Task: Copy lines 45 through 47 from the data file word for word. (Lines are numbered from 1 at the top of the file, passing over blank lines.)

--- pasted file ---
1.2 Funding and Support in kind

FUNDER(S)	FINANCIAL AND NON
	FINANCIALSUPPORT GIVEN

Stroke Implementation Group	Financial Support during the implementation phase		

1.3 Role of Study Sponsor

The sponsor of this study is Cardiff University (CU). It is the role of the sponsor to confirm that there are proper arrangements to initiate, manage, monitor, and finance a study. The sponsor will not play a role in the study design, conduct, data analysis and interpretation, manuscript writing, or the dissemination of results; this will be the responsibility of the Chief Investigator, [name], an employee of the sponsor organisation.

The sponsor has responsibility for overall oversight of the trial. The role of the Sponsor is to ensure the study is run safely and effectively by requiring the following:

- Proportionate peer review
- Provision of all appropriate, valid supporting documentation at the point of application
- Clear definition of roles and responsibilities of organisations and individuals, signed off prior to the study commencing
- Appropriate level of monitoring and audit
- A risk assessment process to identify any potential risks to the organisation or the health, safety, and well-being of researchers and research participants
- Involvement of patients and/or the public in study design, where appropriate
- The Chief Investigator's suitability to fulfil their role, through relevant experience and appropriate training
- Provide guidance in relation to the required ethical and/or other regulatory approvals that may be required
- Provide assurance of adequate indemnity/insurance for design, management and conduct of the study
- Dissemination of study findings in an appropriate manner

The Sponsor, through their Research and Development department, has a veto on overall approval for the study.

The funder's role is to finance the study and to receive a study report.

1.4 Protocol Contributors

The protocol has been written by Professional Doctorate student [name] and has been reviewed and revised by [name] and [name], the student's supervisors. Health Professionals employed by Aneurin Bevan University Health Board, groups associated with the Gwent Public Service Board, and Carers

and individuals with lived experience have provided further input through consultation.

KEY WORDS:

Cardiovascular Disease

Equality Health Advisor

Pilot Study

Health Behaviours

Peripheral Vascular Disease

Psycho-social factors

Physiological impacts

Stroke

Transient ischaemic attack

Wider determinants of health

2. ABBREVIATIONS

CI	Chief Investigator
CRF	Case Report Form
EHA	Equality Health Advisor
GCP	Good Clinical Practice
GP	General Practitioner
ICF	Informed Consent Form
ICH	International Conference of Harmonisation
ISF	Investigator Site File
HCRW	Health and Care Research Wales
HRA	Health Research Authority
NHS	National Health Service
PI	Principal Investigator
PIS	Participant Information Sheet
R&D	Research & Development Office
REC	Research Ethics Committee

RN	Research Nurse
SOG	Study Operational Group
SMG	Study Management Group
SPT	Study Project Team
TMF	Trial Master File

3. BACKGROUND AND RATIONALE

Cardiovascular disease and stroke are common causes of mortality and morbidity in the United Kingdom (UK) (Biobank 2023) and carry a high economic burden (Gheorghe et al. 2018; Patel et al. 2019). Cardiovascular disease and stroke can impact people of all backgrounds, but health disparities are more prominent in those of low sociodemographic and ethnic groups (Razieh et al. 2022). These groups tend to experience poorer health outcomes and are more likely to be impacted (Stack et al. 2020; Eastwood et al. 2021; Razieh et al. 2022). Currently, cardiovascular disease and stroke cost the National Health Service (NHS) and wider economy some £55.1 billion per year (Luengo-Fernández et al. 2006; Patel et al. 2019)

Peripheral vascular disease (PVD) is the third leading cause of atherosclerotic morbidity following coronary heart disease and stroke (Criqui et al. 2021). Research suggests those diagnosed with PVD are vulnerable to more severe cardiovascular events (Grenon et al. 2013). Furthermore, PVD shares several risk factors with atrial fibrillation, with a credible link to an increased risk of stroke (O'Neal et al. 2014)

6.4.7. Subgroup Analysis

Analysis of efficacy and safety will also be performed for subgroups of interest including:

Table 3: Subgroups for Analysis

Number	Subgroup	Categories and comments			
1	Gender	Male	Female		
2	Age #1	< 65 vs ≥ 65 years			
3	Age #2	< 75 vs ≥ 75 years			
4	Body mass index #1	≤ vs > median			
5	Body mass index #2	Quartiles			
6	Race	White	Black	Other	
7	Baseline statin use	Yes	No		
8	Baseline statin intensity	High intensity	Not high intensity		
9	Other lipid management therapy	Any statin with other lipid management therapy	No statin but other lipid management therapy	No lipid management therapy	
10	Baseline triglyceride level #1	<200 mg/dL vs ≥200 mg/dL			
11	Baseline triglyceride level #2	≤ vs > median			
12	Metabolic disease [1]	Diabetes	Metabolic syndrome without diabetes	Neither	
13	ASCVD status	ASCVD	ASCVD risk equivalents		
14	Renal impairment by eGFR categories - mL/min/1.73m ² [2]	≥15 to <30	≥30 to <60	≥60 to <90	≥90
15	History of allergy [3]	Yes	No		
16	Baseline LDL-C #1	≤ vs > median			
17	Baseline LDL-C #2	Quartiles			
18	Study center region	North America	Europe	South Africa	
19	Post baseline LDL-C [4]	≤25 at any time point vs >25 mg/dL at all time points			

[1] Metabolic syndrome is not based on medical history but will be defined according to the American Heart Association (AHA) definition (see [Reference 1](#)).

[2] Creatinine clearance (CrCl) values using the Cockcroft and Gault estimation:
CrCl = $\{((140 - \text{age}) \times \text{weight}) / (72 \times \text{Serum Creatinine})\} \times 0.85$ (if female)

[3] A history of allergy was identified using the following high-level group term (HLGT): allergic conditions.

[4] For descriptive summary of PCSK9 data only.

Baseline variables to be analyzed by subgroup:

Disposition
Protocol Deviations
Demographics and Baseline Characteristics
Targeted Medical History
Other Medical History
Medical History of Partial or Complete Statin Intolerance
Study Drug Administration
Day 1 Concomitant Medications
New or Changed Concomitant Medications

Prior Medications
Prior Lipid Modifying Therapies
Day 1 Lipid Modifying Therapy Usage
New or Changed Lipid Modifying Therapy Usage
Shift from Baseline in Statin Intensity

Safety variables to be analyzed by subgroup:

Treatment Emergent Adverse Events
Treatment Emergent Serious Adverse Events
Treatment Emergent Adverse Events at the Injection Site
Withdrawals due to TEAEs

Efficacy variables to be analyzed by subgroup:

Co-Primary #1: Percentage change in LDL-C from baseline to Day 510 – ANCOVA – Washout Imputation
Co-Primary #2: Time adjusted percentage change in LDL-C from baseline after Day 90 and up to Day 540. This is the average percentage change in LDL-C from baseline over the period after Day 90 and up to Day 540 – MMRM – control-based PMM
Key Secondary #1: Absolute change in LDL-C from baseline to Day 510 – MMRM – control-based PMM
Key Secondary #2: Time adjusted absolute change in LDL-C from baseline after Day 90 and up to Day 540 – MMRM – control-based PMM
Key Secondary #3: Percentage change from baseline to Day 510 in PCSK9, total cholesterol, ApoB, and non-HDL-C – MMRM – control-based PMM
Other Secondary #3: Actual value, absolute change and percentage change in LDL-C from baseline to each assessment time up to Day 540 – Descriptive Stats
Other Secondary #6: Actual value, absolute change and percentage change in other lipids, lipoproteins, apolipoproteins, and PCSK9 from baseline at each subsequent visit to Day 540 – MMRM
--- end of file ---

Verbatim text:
NHS	National Health Service
PI	Principal Investigator
PIS	Participant Information Sheet